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7 Reasons Why Six Sigma Benchmarking Efforts Fail

Jul 24, 2008
Six Sigma Benchmarking projects are structured and systematic, concentrating on superior performance at the end of the project.

The success of each benchmarking project is dependent on the participation of all the parties involved. The involvement and the commitment of senior management are necessary for projects to achieve their objectives.

Six Sigma project efforts are bound to fail if teams do not understand the areas of concern for internal processes, or management does not support them properly.

Various reasons why the benchmarking efforts of some companies fail are listed below.

1. Lack of understanding: The key factor for Six Sigma benchmarking failures is the lack of understanding of internal processes and the mission and the goal of the organization. If management does not align the activities with the mission statement of the organization, then all efforts will be wasted.

The failure to understand the needs of the customer, the outcomes of the processes and the performance of the process is responsible for efforts failing.

2. Lack of sponsorship: Unless there is acceptance of the Six Sigma project and its objectives and potential costs by management, any improvements made may prove useless.

Team leaders may not accept the improvements for lack of understanding.

3. Unfamiliar Teams: If the members of the team are not familiar to the process or the area under consideration, they may not be able to understand the minute details of the process and its relevance to the success of the project. The members of the team should be people who have experience in the working of the process.

If team members are unable to compare the processes of the two organizations in the correct light, then they will not be able to find and come up with good improvements to the project.

4. Too much work: If teams decide to cover a broader area, they will soon find it unmanageable to carry out the project systematically to its logical solution.

By making simple flowcharts, breaking down the projects and having a logical approach to Six Sigma project selection, the team will be able to contribute positively to the project.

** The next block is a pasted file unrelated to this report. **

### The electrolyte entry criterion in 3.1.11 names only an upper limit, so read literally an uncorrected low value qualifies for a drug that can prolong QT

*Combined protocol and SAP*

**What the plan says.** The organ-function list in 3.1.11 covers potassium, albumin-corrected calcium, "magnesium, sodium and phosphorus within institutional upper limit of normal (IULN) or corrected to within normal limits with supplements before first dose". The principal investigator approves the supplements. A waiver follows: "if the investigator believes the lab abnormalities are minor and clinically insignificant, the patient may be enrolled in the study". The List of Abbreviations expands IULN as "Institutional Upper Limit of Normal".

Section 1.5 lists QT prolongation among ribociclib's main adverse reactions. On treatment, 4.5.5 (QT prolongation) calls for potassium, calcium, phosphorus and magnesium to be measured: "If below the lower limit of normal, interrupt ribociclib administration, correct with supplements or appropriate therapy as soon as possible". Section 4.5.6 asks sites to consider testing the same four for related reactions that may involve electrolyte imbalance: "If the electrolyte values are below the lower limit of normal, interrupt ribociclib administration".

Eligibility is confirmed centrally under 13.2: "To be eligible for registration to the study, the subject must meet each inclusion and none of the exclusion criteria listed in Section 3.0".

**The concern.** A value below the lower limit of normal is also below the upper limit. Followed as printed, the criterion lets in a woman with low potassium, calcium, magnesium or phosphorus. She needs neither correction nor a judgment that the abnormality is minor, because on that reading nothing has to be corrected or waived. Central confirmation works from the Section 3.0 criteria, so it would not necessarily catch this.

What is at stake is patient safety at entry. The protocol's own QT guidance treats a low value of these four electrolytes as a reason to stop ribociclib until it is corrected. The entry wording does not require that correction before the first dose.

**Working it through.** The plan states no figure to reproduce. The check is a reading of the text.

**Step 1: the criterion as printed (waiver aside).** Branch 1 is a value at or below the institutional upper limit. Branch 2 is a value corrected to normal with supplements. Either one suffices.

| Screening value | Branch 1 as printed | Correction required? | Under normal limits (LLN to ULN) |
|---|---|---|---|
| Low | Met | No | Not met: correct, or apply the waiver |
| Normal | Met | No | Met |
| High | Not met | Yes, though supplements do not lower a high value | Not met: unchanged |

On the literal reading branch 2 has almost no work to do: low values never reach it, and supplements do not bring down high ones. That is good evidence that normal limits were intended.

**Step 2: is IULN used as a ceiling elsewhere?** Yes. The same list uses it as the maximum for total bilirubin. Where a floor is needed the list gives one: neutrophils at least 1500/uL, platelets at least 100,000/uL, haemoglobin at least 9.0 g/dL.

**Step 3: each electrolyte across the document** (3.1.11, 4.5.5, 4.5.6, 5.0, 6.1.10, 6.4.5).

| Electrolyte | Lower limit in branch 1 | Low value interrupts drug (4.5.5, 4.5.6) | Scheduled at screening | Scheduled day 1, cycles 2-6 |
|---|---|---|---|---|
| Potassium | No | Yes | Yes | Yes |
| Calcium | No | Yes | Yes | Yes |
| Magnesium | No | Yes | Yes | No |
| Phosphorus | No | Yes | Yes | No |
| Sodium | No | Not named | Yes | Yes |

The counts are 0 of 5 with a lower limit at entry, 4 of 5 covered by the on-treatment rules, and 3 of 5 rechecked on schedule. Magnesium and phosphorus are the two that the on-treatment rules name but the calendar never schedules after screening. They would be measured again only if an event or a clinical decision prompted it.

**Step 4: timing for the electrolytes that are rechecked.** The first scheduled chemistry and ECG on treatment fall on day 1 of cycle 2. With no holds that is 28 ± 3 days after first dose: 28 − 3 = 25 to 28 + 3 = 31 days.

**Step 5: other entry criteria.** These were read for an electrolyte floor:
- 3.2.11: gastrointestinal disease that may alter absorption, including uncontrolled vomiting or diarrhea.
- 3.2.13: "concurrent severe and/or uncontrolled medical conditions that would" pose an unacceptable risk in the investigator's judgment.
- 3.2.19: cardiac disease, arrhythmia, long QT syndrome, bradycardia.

5. Lack of commitment: If managers are not well informed about the pros and cons of the projects, they will underestimate the effort, in terms of time and cost, needed for the successful completion of the project.

A lack of commitment of top management to support the project in its entirety means sure failure of the Six Sigma benchmarking project.

6. Focus on metrics rather than processes: Some organizations tend to focus on performance metrics rather than the overall processes.

If the other organization has high returns due to certain reasons, then a study of your organization processes is necessary in order to understand its drawbacks and improve upon them to achieve the benchmarks.

7. Failure to monitor process progress: If the teams have completed analysis and implementation of the changes to any process, management should monitor its progress on implementation.

By failing to monitor results over a longer period of time, the benchmarking project will surely fail.

The failure of benchmarking efforts can be overcome by planning the Six Sigma project carefully. Projects must be managed and coordinated well among the team members by the active participation of senior management.
About the Author
Tony Jacowski is a quality analyst for The MBA Journal. Aveta Solution's Six Sigma Online offers online six sigma training and certification classes for six sigma professionals including, lean six sigma, black belts, green belts, and yellow belts.
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